I’m no mathematician, but the discoveries by the forebears of the craft have done a pretty good job holding up over time. Isaac Newton showed us gravity. Albert Einstein taught us that everything is relative. And Euclid, the most famous mathematician of all, predicted a Harvard victory tomorrow in the 124th edition of The Game.
He didn’t explicitly say Yale would lose, but it’s easy to extrapolate from one of his most basic geometrical rules: no physical object can be one-dimensional.
And so go the hopes of the Bulldogs, a team that enters The Game riding the legs of Mike McLeod and, well, nobody else. The junior running back has accounted for over 43 percent of Yale’s offense in 2007, and he’s the primary reason why the Bulldogs enter The Game looking to complete their first undefeated season since 1967.
But he’ll be met by a Crimson squad that ranks first in the Ivy League in rush defense, easily proving to be the most formidable opponent McLeod has seen all year. The best versus the best equals a wash, so let’s assume the Yale running game and the Harvard defensive front cancel each other out.
That’ll force the ball into the hands of Matt Polhemus, a quarterback with a completion percentage just over 50 percent and more picks (five) than touchdowns (four) this year.
What will Polhemus see when he scans the defensive backfield looking for an open receiver? He’ll see the best crop of defensive backs in all the Ivy-lined land. Three of the four men who patrol the passing lanes have registered multi-interception games this year (one is third in the nation in picks per game), and the other is the only defensive Preseason All-American in the entire league.
It almost seems like a waste—all that talent in the secondary up against a group of receivers who’d be lucky to crack fourth or fifth-string if they wore Crimson. I’m not sure what the final numbers will be, but it’s a losing formula for Yale.
Harvard quarterback Chris Pizzotti, on the other hand, has the most prolific touchdown-scoring receiver in team history at his disposal in the form of senior Corey Mazza. Harvard is so deep at receiver that the guy who scored the game-tying touchdown the last time The Game was played in New Haven is now fifth on the depth chart. Yeah, that deep.
And since we’re in a math mood, let’s have a few more numbers. With last week’s win over Penn, the Crimson is the first team in Ivy League history to win seven games in seven straight years. Harvard head coach Tim Murphy has three Ivy titles to the two won by his Bulldogs counterpart, Jack Siedlecki. Five of the last six Games have been Crimson victories. I could go on.
But the real number that matters is 1968. After all, that’s the last year in which both teams entered The Game undefeated in league play, as will be the case tomorrow. It’s the year in which Harvard erased a 16-point deficit in 42 seconds and beat Yale by a 29-29 score, a comeback that was rivaled only two years ago, the last time we were all forced to subject ourselves to the dark depths of New Haven.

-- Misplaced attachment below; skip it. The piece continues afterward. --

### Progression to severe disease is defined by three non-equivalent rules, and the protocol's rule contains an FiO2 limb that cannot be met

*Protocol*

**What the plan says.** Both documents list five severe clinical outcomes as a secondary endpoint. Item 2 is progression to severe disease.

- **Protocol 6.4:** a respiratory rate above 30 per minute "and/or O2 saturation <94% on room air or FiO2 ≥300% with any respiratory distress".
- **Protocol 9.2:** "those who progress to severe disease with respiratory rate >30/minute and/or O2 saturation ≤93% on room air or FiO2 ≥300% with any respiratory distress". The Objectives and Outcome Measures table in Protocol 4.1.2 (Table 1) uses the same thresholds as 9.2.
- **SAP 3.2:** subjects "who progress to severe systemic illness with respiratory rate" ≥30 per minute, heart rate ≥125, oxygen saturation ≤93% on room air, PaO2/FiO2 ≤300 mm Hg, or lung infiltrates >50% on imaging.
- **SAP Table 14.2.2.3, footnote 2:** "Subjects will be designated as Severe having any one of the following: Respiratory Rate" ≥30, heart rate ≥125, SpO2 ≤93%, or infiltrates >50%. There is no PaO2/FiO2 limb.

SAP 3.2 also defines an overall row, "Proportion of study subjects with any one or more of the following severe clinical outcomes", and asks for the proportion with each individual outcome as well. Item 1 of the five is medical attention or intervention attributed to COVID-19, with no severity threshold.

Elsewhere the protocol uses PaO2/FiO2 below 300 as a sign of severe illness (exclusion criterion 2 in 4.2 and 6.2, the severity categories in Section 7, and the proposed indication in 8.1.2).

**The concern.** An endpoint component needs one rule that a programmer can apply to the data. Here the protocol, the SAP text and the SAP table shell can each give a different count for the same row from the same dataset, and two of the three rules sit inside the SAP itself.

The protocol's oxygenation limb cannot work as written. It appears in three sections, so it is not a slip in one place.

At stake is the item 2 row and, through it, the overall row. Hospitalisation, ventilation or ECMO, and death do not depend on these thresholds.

All you Yalies still remember that one, don’t you? If not, here’s the basic equation: An 18-point Bulldog lead plus a huge fourth-quarter collapse by Yale plus three overtimes equals the greatest comeback I’ve ever seen.
But enough math. I told you I wasn’t a math guy, and that’ll be good come tomorrow, when people always say you can throw the numbers out the window when Harvard and Yale play.
It’s about the history. Which is good because, well, that’s my major. And if there’s one thing I’ve learned up here in Cambridge, at the world’s top university, it’s that history is bound to repeat itself.
And history tells us that the Bulldogs haven’t beaten the Crimson in New Haven since the turn of the century. It tells us that the team with the best running back doesn’t always come out on top (see last year’s Game, an admittedly ugly 34-13 drubbing at the hands of Yale). It tells us that Murphy has Siedlecki’s number in the matchup.
But history also tells us that a battle of Ivy undefeateds in The Game is a showcase for the conference. It tells us that, on some level, it’s still a relevant contest. It tells us that the Ivy League still matters.
And that’s what’s most important in the end, right? Wrong.
I lied. History means nothing—I should have been a math major anyway. What’s most important is a Harvard victory, and that’s what we’re all going to see tomorrow.
Dream as you may, naive Bulldog fans, but as Euclid would say, the numbers don’t lie.
—Staff writer Malcom A. Glenn can be reached at email@example.com.